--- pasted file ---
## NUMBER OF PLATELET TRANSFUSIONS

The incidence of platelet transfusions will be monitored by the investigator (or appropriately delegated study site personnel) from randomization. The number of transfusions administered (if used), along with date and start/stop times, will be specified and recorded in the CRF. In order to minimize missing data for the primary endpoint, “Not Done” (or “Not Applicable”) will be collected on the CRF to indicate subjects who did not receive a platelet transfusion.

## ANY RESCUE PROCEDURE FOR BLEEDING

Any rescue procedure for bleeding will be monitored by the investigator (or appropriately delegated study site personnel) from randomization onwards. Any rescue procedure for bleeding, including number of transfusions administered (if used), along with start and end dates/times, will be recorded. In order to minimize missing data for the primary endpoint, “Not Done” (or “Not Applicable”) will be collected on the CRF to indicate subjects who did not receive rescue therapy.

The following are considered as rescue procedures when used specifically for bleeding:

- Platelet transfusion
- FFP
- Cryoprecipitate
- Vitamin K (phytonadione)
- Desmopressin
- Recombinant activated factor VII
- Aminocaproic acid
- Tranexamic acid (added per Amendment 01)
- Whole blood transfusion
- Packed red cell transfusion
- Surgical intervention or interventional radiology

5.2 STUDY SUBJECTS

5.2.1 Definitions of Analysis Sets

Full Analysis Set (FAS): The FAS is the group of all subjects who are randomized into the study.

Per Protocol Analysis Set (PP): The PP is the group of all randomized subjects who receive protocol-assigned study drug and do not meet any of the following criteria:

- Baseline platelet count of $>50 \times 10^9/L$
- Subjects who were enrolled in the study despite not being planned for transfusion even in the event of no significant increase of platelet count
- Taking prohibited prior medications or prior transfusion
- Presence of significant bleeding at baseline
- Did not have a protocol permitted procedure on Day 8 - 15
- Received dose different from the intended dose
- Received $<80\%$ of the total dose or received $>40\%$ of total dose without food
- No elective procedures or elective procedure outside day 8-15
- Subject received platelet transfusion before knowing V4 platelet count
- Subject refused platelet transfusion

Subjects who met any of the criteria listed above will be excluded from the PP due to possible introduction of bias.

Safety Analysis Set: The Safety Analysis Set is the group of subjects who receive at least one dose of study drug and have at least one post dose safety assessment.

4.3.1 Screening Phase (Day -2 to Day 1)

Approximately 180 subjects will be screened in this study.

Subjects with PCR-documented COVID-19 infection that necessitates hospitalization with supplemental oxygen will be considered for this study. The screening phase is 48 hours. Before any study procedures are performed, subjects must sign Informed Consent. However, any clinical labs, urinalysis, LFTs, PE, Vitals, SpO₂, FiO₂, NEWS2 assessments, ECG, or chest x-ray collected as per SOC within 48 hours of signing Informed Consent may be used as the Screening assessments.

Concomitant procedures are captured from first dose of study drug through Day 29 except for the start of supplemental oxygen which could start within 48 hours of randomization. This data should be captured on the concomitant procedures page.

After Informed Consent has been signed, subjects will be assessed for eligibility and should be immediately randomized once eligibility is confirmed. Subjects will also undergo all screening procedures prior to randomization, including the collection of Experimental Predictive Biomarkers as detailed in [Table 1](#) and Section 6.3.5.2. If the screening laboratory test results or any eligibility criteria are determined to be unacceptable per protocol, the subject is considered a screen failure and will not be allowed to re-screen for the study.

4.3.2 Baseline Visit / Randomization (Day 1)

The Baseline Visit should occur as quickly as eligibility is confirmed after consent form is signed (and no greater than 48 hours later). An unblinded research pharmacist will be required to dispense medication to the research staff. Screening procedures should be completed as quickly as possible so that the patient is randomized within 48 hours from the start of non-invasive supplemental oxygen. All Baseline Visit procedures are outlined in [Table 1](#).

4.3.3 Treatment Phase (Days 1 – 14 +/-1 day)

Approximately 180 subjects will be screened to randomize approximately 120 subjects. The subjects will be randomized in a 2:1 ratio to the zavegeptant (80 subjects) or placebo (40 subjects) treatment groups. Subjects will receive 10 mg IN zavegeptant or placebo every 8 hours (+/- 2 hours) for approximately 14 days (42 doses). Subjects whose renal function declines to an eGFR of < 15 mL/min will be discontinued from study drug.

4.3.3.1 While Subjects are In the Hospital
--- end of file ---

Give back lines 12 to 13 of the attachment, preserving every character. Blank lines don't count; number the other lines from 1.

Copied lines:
- Aminocaproic acid
- Tranexamic acid (added per Amendment 01)